Which is the fastest method to delete files in Linux

Sarath Pillai's picture
faster methods to delete a file in linux

Creating, deleting, and modifying files is one of the common task that a user does in any operating system. This kind of task comes under a day to day list of tasks that a user does. Although it is quite fast and seamless operation when it comes to deleting a single or a handful of files in Linux or any other operating system. But if the number of files is quite large, then the deletion operation takes quite long to complete.

What happens when you delete a file in Linux, depends on the kind of file system, on which the file you want to delete resides. There are many operational differences in deleting files under different types of file system. When we talk about files in Linux, its all about inodes rather than files. How an inode gets modified, during file deletion is an important aspect to understand.

Inodes are the building blocks of Linux operating system. If you are interested in understanding inodes, i would recommend reading the below post, before going ahead, as we will not be discussing inode related details in this post.

Read: What is an inode in Linux

I am writing this post, to find out the fastest method to delete large number of files in Linux. We will begin this tutorial with some simple file deletion methods, and then will compare the speed with which different method completed the task of file deletion. Another major reason for writing this post is the time i spend on one of our crawler servers, to delete millions of files with very small size (few KBs).

As i told, if you are dealing with small number of files, then the operation will be fast compared to a large number of files which are of very small size. Let's begin this with some simple commands in Linux used to delete files.


Commands to delete files in Linux and their example usage

To delete files in Linux, the most commonly used command is rm command. Let's see some example's of rm command.

[root@myvm1 ~]# rm -f testfile

-f used in the above command, will delete the file forcefully without asking for a confirmation.

[root@myvm1 ~]# rm -rf testdirectory

The above command will delete the directory named "testdirectory"  as well as all the contents inside that directory(-r option used is to delete files recursively)

[root@myvm1 ~]# rmdir testdirectory

The above command rmdir, will only delete the directory if its empty.


Let's now have a look at some different methods of deleting files in Linux. One of my favorite methods out there is to use find command. Find commands is a very handy tool that can be used to search files according to its type, size, created date, modified date, and much more different criteria. To find out more about this wonderful searching tool in Linux, read the below post.

Read: Usage examples of find command in Linux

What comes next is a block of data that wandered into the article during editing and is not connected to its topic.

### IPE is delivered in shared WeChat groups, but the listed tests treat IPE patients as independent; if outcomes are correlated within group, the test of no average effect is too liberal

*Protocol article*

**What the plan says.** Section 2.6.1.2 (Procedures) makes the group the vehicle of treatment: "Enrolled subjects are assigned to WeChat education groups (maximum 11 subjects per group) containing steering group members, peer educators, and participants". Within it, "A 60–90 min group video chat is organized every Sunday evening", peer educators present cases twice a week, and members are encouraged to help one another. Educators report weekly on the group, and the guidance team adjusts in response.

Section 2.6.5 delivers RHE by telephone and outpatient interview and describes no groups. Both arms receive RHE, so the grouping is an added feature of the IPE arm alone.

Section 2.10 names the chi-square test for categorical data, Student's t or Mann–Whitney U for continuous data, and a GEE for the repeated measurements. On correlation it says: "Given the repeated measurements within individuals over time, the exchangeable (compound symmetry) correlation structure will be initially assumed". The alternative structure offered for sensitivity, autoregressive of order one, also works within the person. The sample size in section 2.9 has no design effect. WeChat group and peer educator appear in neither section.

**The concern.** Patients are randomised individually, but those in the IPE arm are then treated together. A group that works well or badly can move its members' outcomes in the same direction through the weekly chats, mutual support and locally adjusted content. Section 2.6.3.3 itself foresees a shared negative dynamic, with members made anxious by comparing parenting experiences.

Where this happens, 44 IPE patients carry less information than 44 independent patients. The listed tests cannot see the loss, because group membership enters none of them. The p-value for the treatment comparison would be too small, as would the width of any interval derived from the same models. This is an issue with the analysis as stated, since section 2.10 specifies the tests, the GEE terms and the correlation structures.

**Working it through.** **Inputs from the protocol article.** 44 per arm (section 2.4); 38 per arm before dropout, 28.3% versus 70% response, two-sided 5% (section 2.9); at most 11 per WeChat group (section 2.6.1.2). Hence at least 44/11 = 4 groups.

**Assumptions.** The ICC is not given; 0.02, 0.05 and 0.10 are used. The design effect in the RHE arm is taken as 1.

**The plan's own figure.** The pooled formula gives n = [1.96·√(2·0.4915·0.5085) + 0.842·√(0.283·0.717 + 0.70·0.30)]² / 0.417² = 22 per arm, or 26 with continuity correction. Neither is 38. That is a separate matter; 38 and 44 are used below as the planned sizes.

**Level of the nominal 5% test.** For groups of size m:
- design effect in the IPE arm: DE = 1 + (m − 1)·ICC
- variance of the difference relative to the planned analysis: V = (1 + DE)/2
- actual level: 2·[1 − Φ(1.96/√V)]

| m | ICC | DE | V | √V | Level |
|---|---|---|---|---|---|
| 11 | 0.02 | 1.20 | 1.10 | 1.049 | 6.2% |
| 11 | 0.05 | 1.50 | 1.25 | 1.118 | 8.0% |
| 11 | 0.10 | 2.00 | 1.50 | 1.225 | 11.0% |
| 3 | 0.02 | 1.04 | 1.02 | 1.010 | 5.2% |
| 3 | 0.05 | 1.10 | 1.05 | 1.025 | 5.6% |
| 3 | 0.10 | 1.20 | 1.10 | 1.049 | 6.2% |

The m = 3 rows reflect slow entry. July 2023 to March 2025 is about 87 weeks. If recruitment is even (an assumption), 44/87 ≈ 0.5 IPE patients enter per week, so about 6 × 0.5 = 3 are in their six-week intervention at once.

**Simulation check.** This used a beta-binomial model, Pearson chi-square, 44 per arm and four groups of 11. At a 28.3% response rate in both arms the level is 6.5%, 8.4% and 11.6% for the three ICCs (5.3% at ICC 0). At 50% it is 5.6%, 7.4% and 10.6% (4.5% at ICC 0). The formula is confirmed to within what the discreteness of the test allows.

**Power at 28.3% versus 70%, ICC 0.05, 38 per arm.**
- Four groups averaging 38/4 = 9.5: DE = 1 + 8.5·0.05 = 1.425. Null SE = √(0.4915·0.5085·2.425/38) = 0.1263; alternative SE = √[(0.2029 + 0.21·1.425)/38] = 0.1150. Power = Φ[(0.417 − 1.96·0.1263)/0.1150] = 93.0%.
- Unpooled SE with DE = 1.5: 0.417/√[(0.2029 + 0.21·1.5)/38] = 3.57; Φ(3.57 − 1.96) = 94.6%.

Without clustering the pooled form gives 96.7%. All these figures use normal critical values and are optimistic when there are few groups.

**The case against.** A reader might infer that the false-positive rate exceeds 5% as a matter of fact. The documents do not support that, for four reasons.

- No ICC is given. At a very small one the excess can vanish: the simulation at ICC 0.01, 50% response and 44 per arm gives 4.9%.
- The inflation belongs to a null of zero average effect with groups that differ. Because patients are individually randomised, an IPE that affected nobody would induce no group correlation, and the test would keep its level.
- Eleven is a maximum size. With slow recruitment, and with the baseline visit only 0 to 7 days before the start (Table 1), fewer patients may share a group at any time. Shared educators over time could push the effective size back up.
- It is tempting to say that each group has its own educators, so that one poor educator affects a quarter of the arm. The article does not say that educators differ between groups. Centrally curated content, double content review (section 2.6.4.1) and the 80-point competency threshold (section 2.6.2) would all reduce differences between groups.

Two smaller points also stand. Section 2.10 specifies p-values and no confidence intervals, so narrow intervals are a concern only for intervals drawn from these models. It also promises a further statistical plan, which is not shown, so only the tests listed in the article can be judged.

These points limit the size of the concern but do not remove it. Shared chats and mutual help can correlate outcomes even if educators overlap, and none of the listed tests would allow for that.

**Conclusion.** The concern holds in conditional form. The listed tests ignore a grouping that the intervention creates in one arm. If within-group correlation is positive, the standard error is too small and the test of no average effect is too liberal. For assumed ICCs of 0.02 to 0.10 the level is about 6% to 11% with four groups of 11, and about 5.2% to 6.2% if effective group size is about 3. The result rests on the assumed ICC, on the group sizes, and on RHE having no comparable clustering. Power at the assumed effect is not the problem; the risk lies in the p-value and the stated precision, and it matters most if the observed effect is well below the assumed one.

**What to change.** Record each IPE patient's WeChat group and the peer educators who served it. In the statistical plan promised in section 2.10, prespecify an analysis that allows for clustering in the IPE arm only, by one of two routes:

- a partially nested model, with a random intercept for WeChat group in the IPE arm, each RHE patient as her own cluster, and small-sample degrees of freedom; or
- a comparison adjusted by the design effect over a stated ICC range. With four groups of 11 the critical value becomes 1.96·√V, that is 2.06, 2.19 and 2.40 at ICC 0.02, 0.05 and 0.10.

[root@myvm1 /]# find /test -type f -exec rm {} \;

The above shown command, will delete all the files inside /test directory. First the find command will look for all files inside the directory, and then for each result, it will execute and rm.

Let's see some different methods that can be used with find command, to delete files.

[root@myvm1 /]# find /test -mtime +7 -exec rm {} \;

In the above shown example, find command will search all those files inside the /test directory which are modified 7 days ago, and then delete each of them.

[root@myvm1 /]# find /test -size +7M -exec rm {} \;

Above shown example, will search for all those files in the directory /test which are larger than 7M, and then delete each of them.

In all of the above shown examples of find command, rm command is invoked for each and every file in the list. For example, in the last find command shown above, if the result is 50 files which are bigger than 7M, then 50 rm commands are invoked for deleting each of them. This will take a much longer time.

Instead of using the above command of rm with the help of -exec argument in find, there is a better alternative. We will see the alternative and then calculate the difference between speed in each of them.

As i told before, the main idea behind finding the deletion speed, is when you delete large number of files. So lets first create half a million files with the help of a simple bash for loop. And after creating half a million files, we will try to delete it with rm command, find command with exec argument and then will see a better find command alternative.

[root@myvm1 test]# for i in $(seq 1 500000); do echo testing >> $i.txt; done

The above command will create 5 lakh files (half a million) in the current working directory, with the name 1.txt to 500000.txt, and each file contains the text "testing", so the file size will be at least in the range of some kilo bytes. Let's now test the speed of deleting these number of files with different commands. First let's use the simple rm command, and then will use find command with -exec and then delete option to calculate the time taken to delete these number of files.

[root@myvm1 test]# time rm -f *
-bash: /bin/rm: Argument list too long
real    0m11.126s
user    0m9.673s
sys     0m1.278s

If you see the above rm command i ran on the test directory, containing half a million files, it gave me a message saying /bin/rm: Argument list too long. Which means the command didn't complete the deletion, because the number of files given to rm command was too big to complete.  So rm command didn't even stand the test, because it gave up. Don't pay attention to the time displayed by the time command, because rm command didn't complete its operation, and time command displays the output without bothering about the end result of the command.

Now let's use our previously seen find command with -exec argument.